The Real Deal New York

Brokerage partners pick up Little Italy retail spot for $17.5M

EVO Real Estate Group leaders invest in nabe's changing retail market
March 11, 2014 04:00PM

Once known as Winoker Realty, the development firm EVO Real Estate Group’s Ira Fishman and Nathan Halegua have acquired a retail condominium unit north of Canal Street for $17.5 million.

Located at 132 Mulberry Street, the 16,679-square-foot space was sold by a pair of family trusts for about $1,049 per square foot, according to StreetEasy. Which levels besides the ground floor of the six-story building are included in the sale was not immediately clear.

The space is currently occupied by a row of Italian eateries with expired leases, which will only be renewed at market rate for the neighborhood, which is about $150 per foot, Crain’s reported.

Fishman told Crain’s that the southward expansion of Soho and northward encroachment of Chinatown made the property an enticing investment.

“One of those two influences is going to dominate this area eventually,” Fishman told Crain’s. “And you can’t go wrong with either in the future.” [Crain’s]Angela Hunt

  • This nabe used to be Jewishy

    Am I allowed to say this on the internet?

    Jewz Return!

  • not to be confused with irony

    No one has ever accused the Italian restaurants for not serving the locals instead of tourists and other nonresidents but I wonder if the NIMBYists will change their tune now.

    The hypocrisy of condemning landlords and building managers for trying to cover the expenses of carrying rent regulated apartments (aka affordable housing) by creating income elsewhere is about to blow up all over the city. There have already been multiple reports from area activists and retailers demanding rent control of store rents and denying the profitability of Flushing and Brooklyn and blaming their decampment on unaffordable rents. I can’t imagine Winokur made any friends by revealing the market rent that some people including brokers would prefer to deny.

    It doesn’t matter where your deli is if you are crowded throughout the day – you are doing very well and probably much better than someone like Dominique Ansel because his overhead is greater:

  • crossed fingers

    Hopefully, the big visionary brokers will finally be interested in this area and create a good source of retail entertainment for all those hotel guests from The Bowery.

    Given that so many hotels are opening on the Bowery – we have a rare opportunity to have a captive audience for our retail. This opportunity cannot be wasted. We have to make people love the area, love returning to these bowery hotels and we need them after an exhausting day of sightseeing LOOK FORWARD to the safety and reliabilty of walkable restaurants – that definitely means Little Italy.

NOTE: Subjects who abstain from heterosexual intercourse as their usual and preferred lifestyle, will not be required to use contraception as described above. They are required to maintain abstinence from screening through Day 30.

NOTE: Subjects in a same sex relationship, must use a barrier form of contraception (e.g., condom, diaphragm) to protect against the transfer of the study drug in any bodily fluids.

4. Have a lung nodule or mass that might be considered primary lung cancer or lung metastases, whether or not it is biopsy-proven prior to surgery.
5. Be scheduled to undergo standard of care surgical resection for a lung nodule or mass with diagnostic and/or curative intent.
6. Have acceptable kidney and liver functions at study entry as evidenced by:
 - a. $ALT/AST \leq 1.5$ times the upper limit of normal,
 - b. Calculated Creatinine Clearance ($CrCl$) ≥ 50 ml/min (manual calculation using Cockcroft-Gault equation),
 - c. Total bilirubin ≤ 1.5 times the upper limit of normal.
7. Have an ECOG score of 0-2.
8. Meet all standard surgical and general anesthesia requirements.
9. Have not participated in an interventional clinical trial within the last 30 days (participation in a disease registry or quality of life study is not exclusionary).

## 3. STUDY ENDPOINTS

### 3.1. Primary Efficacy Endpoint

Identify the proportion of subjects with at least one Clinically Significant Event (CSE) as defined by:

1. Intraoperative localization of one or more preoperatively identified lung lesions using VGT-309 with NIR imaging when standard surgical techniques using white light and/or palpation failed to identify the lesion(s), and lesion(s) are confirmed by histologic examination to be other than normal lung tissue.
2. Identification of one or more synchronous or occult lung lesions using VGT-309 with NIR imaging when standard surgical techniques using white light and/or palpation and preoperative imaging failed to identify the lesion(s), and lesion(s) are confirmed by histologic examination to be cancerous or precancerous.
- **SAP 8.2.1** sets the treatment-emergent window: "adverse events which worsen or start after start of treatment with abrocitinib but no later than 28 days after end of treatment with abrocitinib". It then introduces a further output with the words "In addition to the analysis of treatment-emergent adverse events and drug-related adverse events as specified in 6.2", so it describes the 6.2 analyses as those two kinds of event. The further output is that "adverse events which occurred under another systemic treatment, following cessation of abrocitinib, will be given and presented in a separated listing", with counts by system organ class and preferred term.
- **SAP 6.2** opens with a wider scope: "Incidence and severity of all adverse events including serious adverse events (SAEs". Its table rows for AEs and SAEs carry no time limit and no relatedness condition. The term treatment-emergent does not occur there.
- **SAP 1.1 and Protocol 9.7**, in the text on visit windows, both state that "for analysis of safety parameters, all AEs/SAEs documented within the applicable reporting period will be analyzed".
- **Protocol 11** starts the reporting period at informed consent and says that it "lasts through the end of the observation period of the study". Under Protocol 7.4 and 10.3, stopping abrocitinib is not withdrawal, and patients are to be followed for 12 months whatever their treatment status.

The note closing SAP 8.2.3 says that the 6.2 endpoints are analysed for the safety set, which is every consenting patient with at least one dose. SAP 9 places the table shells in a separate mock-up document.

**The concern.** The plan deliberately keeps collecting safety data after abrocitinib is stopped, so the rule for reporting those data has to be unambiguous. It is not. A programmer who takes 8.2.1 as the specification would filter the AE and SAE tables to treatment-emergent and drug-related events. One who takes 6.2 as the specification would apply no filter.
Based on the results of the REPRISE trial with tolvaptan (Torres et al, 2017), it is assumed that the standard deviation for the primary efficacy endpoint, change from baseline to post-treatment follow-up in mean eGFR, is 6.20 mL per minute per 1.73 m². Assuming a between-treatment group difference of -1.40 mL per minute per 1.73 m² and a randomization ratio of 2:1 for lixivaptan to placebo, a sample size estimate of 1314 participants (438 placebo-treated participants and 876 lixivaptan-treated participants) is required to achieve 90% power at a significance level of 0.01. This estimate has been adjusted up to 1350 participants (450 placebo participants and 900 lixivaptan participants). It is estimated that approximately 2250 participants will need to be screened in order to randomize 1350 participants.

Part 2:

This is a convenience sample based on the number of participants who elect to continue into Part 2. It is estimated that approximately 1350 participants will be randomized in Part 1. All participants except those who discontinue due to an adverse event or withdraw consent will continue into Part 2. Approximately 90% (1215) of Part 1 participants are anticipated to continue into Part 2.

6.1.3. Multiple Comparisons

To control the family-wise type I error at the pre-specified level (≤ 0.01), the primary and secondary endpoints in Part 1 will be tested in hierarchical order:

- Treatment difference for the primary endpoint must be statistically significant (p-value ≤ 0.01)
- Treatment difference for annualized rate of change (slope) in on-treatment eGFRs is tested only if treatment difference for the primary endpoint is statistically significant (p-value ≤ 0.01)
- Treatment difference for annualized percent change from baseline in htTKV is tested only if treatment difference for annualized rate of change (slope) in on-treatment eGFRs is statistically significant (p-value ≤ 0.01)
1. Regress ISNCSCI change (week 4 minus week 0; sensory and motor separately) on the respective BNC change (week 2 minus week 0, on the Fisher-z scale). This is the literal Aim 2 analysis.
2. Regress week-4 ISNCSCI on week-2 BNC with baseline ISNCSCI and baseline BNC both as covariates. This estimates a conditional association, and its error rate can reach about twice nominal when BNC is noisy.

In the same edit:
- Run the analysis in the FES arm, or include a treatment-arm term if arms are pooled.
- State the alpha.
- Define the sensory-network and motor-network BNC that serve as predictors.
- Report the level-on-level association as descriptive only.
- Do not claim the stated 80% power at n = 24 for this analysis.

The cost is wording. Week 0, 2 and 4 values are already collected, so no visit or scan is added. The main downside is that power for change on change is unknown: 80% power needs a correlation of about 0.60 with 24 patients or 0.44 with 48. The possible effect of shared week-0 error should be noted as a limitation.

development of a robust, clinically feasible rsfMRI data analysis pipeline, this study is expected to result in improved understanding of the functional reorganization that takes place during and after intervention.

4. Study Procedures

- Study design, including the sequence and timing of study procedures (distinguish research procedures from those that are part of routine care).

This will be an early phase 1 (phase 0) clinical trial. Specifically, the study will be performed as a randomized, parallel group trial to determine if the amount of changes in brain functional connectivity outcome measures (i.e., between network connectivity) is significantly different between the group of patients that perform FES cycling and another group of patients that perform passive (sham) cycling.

We need seafood restaurants like those crab shack lobster roll places where its FUN to eat there. We need more destination shops like the Christmas store. I have no idea if anyone actually shops in Nolita but I’m not sure that is right for us. We need shoe stores.

    Are there any specialty candymakers from Italy – sort of like an Italian version of Jacques Torres – who can open up within walking distance of the hotels?

    We basically need to be more attractive than Grand Central Station retail.

    We could really really use our own version of Al Yeganeh or Dominique Ansel. I can only imagine one of those Jackson Heights street vendors who win the annual street hawker awards for their complexly spiced rice dishes.

    There’s still life in those old Martin Scorsese walkup buildings. Hopefully, the brokers will be willing to work with the older landlords and not wait for the developers to bring “the vision thing.” Every tiny storefront is another hit of a pulse point to keep traffic within the hotel district more so than gigantic Bed Bath and Beyond places.

    It’s a pity that all those places showcased in Unique Eats aren’t interested in coming down to Little Italy. I know the really professional food chains from Asia are only interested in the Mainland market but we really need powerful breakfast menus to draw the customers.

    We need to surprise the tourists and gain their loyalty for the four days or however long that they are in the city. If they are frustrated with the choices, they should feel relieved to eat every night in Little Italy as well as breakfast because hotels might not enjoy running restaurants.

    I’m sorry to say it but with the evolution of media, people are going to feel more comfortable with something affordable from an establishment run by Lidia Bastianach and/or Mario Batali just as people feel safer eating from PF Chang’s because they don’t know that Peking Duck House is awesome or that certain eateries in Chinatown go unlauded but still bring the precision every time.

    I’m really grateful to the hotel development because I think they will save Little Italy and Chinatown especially the nighttime traffic which used to justify the neon on Mott Street but the retail has to evolve to serve that development.

    Somebody call Din Tai Fung.

  • time for a makeover

    Koreatown is 191 while Little Italy is 150 per square foot?
    Something is really wrong here. Little Italy is a much better location.

  • il moro

    uh duh. An Italian silk store. Get it? Mulberry?

  • Bullied and Damaged by Rent Re

    it looks like they got at least $150 per square foot